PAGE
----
The impact of the tobacco display ban on young people's attitudes to smoking has been analysed by University of Stirling experts.
The five-year public health study also looked at the effect of the ban on young people's exposure to point-of-sale tobacco promotions and the likelihood of them taking up smoking - as well as the potential for e-cigarettes to influence smoking initiation.
Professor Sally Haw, of Stirling's Faculty of Health Sciences and Sport, and colleagues found the ban on point-of-sale tobacco displays "had been a great success", with retailer compliance high at 98%. This has led to reduction in exposure to tobacco products, however the message that tobacco is still available and still for sale remains very prominent.
She added: "Our research demonstrated that legislation banning tobacco displays at point-of-sale was appropriate and has had a positive impact on young people's attitudes towards smoking and their susceptibility to becoming smokers in the future.
"We believe that the research will inform not only future policy developments in this country but also in other countries, where policymakers may be considering introducing similar legislation."
Professor Haw's team recommend:
Limiting tobacco retail outlet density.
Reducing the visible presence of gantries and other smoking-related products by regulating the size, design and position of storage units and the use of generic signage to indicate tobacco availability.
Focusing policy on reducing parental smoking, particularly in front of children, and encouraging parents to keep products out of sight.
Targeting schoolchildren with 'good news' messages about the decline in youth smoking prevalence.
Enforcing existing regulations to prevent the use of retailer incentives and rewards by tobacco company representatives.
Prohibiting e-cigarette advertising in the external environment, on billboards, and at bus stops.
Holding a debate as to whether e-cigarette promotions should be banned at point-of-sale.
In the UK, a ban on the open display of tobacco products at the point-of-sale was phased in between 2012 and 2015. In 2012, large stores and supermarkets in England, Wales and Northern Ireland had to put tobacco products out of sight, before Scotland followed suit in 2013. Across the UK, smaller stores had until 2015 to adapt their displays to cover tobacco products.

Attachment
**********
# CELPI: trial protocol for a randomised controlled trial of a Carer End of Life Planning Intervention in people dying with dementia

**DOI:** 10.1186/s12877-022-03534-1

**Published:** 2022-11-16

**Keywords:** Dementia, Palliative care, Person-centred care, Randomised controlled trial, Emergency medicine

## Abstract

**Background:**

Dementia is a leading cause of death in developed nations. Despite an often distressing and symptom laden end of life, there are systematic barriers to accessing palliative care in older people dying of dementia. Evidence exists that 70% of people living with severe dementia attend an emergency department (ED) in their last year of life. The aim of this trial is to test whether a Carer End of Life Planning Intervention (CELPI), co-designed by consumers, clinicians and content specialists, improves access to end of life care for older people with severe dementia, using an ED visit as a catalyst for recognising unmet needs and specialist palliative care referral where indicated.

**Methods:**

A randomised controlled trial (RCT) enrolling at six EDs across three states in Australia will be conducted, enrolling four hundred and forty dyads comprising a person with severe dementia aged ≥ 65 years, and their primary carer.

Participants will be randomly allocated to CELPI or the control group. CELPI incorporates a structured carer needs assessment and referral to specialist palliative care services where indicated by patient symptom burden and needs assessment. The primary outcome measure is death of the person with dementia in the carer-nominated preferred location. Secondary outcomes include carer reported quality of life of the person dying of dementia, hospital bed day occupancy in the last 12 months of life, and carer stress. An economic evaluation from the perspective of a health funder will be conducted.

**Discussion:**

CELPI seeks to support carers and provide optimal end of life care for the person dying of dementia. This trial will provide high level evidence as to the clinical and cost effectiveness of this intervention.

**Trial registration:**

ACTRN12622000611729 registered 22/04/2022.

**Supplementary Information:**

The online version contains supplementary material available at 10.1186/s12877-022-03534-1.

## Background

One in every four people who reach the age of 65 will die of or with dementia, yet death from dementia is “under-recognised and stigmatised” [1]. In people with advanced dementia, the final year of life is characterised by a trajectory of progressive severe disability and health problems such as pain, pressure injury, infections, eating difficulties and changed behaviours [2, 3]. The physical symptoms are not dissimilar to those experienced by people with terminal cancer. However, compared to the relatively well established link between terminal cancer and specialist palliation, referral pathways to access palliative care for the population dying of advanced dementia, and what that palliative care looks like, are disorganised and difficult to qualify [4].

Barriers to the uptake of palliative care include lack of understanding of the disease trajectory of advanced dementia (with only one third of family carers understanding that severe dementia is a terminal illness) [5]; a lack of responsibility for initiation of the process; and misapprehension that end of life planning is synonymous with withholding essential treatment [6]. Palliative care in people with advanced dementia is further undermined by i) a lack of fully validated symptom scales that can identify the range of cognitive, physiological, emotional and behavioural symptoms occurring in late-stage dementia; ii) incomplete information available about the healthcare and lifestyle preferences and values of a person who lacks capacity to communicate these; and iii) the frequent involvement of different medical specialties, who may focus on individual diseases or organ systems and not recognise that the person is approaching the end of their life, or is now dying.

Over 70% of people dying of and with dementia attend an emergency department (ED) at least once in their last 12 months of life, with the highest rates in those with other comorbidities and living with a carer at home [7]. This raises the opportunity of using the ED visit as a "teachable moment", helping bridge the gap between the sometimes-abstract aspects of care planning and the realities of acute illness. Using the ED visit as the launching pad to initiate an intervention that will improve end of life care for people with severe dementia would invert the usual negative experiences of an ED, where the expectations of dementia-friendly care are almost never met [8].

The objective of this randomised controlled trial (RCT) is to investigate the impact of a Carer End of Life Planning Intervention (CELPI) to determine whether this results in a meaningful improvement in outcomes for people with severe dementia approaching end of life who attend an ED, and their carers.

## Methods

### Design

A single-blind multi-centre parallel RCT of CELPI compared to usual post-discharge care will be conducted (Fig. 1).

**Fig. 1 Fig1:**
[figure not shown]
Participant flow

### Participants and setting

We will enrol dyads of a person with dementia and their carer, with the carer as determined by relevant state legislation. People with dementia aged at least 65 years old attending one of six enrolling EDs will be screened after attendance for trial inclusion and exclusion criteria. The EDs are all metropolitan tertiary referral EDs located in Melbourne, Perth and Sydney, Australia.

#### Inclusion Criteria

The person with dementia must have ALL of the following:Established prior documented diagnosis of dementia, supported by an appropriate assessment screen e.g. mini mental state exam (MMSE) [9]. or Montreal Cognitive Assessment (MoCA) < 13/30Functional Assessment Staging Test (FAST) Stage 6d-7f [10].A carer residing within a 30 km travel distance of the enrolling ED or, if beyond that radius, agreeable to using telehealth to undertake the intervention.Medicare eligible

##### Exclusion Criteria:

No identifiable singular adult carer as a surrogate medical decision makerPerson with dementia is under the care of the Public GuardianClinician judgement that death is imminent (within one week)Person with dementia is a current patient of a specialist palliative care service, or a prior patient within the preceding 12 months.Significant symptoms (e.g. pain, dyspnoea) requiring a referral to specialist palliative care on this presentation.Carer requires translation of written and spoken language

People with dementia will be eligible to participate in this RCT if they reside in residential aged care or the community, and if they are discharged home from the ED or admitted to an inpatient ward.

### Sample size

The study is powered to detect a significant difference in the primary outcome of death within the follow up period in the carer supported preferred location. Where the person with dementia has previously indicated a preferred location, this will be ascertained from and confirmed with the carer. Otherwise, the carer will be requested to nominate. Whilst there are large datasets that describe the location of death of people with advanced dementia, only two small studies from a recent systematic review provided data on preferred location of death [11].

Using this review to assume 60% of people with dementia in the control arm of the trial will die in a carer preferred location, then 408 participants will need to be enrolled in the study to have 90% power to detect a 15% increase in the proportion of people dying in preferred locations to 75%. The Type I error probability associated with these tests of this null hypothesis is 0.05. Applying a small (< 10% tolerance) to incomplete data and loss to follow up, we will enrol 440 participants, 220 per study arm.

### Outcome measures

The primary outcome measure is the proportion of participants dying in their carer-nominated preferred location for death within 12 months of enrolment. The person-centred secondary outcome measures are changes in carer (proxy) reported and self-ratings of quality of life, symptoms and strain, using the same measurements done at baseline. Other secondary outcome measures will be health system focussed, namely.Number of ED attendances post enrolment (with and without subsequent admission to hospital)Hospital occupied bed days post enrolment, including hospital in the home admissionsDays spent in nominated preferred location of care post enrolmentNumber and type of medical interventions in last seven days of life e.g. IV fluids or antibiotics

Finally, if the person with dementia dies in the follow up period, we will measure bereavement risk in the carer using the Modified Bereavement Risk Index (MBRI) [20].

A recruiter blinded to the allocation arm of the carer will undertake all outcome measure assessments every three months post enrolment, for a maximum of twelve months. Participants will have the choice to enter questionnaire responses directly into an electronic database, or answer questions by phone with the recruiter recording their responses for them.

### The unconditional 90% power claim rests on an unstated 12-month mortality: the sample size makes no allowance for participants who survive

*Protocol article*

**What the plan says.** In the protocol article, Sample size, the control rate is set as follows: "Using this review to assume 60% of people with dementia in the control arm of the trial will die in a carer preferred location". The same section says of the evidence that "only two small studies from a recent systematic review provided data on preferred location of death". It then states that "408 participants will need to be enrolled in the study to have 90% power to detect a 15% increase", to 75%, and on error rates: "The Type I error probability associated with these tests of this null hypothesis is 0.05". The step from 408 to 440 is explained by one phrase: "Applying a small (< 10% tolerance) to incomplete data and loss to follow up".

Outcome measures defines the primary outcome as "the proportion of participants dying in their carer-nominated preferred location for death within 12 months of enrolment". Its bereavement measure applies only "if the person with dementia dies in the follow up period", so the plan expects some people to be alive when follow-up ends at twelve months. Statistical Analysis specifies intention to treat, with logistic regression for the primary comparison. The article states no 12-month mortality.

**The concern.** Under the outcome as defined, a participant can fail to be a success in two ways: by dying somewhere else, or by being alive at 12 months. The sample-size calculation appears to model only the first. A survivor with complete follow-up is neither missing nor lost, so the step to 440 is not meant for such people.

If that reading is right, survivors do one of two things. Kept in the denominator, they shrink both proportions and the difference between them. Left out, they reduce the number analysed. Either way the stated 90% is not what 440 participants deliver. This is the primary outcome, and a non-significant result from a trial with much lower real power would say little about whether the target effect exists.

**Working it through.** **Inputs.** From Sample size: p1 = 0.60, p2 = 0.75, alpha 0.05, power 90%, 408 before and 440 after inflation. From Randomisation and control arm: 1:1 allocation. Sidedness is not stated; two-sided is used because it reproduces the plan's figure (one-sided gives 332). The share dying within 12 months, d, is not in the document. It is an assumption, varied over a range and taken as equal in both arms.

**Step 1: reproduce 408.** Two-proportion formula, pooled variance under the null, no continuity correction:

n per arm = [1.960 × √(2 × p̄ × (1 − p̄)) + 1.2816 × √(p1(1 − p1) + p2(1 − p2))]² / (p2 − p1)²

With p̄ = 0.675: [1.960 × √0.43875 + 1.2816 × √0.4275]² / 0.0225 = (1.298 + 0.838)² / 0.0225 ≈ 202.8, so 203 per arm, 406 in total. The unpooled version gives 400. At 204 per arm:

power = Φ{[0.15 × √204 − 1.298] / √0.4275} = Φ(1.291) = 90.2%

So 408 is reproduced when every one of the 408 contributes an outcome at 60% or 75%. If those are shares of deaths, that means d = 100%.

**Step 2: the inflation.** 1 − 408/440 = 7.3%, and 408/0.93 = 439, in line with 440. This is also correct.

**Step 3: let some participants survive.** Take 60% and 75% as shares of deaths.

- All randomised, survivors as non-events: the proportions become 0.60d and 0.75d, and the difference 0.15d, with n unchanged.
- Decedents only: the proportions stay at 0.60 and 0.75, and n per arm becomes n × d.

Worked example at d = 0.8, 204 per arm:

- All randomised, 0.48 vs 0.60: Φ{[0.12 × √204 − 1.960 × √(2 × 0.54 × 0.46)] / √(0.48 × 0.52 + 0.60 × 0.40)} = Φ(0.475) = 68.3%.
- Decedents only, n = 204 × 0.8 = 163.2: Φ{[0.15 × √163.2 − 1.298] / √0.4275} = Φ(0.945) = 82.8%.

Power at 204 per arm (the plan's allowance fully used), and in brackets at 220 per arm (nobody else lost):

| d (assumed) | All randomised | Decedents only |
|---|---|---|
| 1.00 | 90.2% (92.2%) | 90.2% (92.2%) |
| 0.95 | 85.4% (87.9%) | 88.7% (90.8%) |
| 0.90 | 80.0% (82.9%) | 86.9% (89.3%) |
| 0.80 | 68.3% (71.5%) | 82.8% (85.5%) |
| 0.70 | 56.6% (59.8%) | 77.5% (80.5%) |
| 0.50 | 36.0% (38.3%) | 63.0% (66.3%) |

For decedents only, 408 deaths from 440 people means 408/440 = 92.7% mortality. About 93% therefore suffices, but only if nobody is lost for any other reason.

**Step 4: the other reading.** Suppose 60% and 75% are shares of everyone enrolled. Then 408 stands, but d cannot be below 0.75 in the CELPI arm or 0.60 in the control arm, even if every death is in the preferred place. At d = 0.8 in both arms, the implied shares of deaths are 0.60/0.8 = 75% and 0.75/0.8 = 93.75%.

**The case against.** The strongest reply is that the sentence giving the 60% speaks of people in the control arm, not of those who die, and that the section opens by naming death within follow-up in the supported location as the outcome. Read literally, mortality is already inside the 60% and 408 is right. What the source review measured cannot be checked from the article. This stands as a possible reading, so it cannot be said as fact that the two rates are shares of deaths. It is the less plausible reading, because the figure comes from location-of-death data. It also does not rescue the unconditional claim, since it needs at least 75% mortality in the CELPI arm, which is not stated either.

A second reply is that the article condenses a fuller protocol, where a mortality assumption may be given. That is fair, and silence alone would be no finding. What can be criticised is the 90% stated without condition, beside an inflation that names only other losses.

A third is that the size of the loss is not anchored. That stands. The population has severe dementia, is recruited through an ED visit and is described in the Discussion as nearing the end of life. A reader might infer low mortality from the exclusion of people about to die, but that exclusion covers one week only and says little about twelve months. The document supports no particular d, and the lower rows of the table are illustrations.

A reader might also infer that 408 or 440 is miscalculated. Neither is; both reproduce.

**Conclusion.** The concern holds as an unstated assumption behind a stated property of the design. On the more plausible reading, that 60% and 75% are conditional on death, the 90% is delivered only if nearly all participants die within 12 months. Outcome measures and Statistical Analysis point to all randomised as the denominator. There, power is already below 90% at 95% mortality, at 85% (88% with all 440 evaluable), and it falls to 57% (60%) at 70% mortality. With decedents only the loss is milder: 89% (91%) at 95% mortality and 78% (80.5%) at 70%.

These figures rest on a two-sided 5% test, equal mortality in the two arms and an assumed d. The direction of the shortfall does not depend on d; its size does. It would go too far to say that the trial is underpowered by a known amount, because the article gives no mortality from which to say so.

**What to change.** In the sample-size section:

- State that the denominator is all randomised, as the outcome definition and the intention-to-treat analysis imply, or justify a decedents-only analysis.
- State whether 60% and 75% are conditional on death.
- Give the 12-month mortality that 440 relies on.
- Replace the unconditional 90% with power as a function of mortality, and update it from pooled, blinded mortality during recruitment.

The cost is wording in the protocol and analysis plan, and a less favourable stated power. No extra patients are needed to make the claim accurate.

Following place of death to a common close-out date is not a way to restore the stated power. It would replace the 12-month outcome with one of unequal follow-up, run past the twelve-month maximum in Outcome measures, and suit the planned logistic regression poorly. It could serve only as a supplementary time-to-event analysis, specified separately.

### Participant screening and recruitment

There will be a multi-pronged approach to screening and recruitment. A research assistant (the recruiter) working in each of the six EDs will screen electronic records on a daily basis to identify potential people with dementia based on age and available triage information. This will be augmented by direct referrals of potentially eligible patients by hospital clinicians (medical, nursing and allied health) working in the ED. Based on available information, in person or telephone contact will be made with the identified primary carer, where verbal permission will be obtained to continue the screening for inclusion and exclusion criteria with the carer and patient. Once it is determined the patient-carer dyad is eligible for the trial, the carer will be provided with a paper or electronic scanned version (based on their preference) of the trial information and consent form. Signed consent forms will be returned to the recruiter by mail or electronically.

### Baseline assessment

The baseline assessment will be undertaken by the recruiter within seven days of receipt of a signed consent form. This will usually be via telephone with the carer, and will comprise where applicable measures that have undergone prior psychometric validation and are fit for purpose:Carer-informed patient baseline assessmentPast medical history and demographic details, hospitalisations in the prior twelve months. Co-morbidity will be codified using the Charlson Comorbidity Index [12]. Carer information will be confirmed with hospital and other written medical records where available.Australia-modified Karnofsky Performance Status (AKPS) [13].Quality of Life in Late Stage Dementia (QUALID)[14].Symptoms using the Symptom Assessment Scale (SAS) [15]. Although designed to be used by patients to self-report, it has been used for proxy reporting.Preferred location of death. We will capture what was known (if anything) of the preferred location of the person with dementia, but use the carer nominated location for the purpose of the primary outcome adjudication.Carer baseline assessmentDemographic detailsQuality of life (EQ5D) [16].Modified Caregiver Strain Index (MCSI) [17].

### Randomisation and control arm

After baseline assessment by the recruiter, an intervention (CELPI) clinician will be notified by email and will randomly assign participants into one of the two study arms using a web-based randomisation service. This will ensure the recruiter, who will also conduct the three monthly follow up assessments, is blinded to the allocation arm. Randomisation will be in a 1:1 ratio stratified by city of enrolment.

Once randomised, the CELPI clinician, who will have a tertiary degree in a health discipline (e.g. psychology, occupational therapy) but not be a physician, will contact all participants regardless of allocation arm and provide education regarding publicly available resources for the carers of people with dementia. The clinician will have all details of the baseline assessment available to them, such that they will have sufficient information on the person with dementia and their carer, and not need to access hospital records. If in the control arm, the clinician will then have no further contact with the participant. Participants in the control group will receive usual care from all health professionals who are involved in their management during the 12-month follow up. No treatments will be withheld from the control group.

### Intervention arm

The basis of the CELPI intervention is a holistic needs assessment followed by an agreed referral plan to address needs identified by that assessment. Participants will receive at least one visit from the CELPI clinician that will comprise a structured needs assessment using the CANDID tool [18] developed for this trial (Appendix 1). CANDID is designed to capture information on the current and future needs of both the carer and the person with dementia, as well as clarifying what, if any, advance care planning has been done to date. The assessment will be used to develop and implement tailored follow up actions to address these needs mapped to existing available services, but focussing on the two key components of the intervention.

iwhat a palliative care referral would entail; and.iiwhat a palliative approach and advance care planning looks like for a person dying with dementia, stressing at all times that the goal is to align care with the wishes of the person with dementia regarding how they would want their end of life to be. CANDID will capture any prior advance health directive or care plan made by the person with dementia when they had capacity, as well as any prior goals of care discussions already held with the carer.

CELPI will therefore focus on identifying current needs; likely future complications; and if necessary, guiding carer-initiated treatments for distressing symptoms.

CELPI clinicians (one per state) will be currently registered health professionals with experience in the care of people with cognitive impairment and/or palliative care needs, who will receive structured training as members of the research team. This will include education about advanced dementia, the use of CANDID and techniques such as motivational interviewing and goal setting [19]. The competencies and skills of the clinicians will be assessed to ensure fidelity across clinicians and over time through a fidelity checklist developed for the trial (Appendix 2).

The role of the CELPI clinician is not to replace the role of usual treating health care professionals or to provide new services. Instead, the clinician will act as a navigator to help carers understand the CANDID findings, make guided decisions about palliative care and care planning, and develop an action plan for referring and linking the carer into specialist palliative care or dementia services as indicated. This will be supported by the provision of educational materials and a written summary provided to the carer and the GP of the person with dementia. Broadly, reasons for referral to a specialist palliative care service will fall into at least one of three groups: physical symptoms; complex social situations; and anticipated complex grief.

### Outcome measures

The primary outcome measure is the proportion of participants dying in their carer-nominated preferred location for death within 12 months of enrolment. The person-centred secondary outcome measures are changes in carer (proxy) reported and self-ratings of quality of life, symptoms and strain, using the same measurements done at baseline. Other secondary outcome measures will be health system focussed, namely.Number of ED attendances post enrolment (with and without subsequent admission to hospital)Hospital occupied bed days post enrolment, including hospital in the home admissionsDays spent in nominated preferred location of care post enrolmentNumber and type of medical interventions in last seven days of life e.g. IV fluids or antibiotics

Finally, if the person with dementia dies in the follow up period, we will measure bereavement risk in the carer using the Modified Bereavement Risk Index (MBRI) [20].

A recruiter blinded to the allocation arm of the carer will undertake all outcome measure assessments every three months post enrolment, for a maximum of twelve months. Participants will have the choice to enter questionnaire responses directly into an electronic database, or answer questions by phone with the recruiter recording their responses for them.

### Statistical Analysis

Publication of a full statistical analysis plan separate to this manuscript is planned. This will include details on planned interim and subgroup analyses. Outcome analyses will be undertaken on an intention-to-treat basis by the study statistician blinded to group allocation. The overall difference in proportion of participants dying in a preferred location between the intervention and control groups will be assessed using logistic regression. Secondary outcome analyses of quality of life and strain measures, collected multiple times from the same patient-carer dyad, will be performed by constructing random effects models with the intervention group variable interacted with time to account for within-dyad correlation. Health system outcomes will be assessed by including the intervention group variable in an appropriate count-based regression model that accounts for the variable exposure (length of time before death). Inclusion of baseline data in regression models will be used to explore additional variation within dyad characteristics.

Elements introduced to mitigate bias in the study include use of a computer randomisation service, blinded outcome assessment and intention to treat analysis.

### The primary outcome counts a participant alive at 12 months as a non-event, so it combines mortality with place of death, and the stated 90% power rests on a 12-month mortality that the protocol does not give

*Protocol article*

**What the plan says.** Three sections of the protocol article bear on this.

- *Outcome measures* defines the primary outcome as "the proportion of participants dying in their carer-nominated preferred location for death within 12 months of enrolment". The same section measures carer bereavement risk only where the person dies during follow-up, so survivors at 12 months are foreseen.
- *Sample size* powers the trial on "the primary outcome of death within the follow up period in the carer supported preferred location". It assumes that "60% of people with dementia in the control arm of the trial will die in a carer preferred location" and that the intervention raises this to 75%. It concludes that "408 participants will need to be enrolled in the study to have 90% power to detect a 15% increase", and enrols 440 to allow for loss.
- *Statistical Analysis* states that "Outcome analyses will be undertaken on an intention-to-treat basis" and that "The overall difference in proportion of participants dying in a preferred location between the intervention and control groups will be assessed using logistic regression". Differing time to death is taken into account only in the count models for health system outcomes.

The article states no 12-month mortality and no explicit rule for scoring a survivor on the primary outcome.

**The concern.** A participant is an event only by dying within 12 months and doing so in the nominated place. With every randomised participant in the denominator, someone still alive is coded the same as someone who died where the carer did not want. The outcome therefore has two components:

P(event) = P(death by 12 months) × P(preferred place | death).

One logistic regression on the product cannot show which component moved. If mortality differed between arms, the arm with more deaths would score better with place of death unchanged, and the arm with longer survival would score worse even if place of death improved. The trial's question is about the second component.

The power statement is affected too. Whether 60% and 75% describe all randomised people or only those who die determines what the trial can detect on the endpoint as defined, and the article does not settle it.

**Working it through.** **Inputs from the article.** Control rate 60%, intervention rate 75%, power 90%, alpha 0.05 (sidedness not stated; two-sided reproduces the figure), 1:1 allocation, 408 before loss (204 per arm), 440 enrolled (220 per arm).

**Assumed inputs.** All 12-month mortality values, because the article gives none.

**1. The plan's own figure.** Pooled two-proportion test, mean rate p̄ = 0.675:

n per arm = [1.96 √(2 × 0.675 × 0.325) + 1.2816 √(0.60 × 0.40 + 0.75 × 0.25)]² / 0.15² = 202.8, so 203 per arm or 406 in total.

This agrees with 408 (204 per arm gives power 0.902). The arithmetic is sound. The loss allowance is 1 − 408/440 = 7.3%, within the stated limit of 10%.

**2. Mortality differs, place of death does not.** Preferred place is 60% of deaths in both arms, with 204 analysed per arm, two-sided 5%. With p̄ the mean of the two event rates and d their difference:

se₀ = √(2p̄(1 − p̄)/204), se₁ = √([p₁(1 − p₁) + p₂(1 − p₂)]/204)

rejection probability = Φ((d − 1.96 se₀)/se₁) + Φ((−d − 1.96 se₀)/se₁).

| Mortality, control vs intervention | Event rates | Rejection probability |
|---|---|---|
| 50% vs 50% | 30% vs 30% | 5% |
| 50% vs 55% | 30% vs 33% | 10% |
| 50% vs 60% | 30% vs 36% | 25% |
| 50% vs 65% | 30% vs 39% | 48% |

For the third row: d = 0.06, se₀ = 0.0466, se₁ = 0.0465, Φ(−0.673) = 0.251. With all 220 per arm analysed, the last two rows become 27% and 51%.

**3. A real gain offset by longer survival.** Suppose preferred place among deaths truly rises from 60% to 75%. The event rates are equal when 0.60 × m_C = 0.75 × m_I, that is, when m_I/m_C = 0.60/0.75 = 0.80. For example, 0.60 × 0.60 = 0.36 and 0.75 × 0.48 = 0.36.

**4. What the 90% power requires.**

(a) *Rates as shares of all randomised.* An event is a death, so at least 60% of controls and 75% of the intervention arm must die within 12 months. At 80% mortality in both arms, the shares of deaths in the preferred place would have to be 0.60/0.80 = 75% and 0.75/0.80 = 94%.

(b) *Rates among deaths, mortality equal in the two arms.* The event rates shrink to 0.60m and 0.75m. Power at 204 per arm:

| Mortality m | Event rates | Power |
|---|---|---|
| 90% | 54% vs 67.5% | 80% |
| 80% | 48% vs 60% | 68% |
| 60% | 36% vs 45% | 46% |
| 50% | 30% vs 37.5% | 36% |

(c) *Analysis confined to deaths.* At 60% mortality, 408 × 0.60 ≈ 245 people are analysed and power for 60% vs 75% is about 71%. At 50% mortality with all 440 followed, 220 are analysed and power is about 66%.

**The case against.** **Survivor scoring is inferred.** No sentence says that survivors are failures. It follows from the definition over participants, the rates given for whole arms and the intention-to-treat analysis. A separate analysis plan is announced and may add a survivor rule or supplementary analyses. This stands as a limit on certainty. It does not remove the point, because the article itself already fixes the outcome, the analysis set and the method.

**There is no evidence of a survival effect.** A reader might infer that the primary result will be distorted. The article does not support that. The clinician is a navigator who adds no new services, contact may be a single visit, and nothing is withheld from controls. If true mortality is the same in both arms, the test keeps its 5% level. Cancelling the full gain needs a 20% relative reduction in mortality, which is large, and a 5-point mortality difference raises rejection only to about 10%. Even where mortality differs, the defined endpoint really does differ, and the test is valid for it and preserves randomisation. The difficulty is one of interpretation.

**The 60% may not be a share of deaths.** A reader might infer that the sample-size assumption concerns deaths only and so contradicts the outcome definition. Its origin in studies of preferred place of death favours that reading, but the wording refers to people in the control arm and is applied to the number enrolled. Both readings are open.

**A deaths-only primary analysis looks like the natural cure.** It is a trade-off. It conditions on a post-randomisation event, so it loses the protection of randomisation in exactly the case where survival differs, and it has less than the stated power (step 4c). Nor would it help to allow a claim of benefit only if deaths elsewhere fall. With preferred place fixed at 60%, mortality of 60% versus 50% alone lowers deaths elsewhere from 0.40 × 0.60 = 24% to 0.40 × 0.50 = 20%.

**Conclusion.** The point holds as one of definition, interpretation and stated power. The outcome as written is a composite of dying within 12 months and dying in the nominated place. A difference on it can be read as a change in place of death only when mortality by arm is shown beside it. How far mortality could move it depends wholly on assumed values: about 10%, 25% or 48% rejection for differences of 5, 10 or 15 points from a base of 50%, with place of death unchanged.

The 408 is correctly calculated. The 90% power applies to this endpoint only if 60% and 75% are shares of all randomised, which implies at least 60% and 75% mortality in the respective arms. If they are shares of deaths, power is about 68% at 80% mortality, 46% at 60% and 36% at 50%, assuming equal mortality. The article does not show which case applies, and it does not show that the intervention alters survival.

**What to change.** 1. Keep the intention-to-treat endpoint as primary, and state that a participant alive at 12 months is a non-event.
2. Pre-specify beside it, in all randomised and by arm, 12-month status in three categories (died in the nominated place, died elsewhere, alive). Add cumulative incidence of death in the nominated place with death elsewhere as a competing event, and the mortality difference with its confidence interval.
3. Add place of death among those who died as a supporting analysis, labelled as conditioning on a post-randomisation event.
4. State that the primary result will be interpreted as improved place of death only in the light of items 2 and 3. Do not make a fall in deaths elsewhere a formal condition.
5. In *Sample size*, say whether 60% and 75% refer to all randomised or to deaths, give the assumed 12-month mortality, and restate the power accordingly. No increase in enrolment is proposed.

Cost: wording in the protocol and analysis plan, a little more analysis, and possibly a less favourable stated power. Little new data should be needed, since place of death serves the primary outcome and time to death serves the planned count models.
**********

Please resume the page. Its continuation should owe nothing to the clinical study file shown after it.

The University of Stirling led the DISPLAY study - funded by the National Institute for Health Research and published in the Public Health Research journal - and worked alongside the Universities of Edinburgh and St Andrews and ScotCen Social Research.
E-cigarettes emerged as an issue in some focus group discussions with young people in 2013 and, therefore, became an area of interest for the research team. They found that:
The percentage of young people who had used an e-cigarette increased from 14.3% in 2014 to 33.7% in 2017. In 2017, this compared with only 21.1% who had tried cigarettes.
Regular e-cigarette use in secondary school pupils is less common, especially among those who have never smoked.
Study participants' recall of e-cigarette advertisements was a significant predictor of future e-cigarette use.
Young people who have never smoked but had tried an e-cigarette, were more likely than those who had never tried an e-cigarette to go on to take up smoking at both one-year and two-year follow-up.
The DISPLAY study was conducted between 2013 and 2017 in four communities: two urban, two small town; and two medium/low deprivation and two high deprivation. The team conducted: annual mapping of tobacco retail outlets; annual marketing audits of retail premises that sold tobacco; semi-structured interviews with small retailers from matched communities; annual surveys of schoolchildren, resulting in 14,344 completed questionnaires from 6,612 pupils over five years; and a total of 80 focus groups with S2 and S4 pupils.
Sheila Duffy, Chief Executive of Ash Scotland, said: "I welcome the important research published today by the University of Stirling, which underlines the world-leading measures being taken in Scotland to close down the visibility of tobacco and protect young people from a predatory industry.
"The research demonstrates that the legislation has been effective in reducing risk of young people taking up smoking.
"Very interestingly, during this research, the team uncovered an unexpected emerging awareness of e-cigarettes amongst schoolchildren and identified a link between study participants' recall of e-cigarette advertisements and future e-cigarette use. This confirms the findings of international evidence reviews and should help inform the Scottish Government's drive to close down the visibility of e-cigarettes in Scotland in order to protect future generations."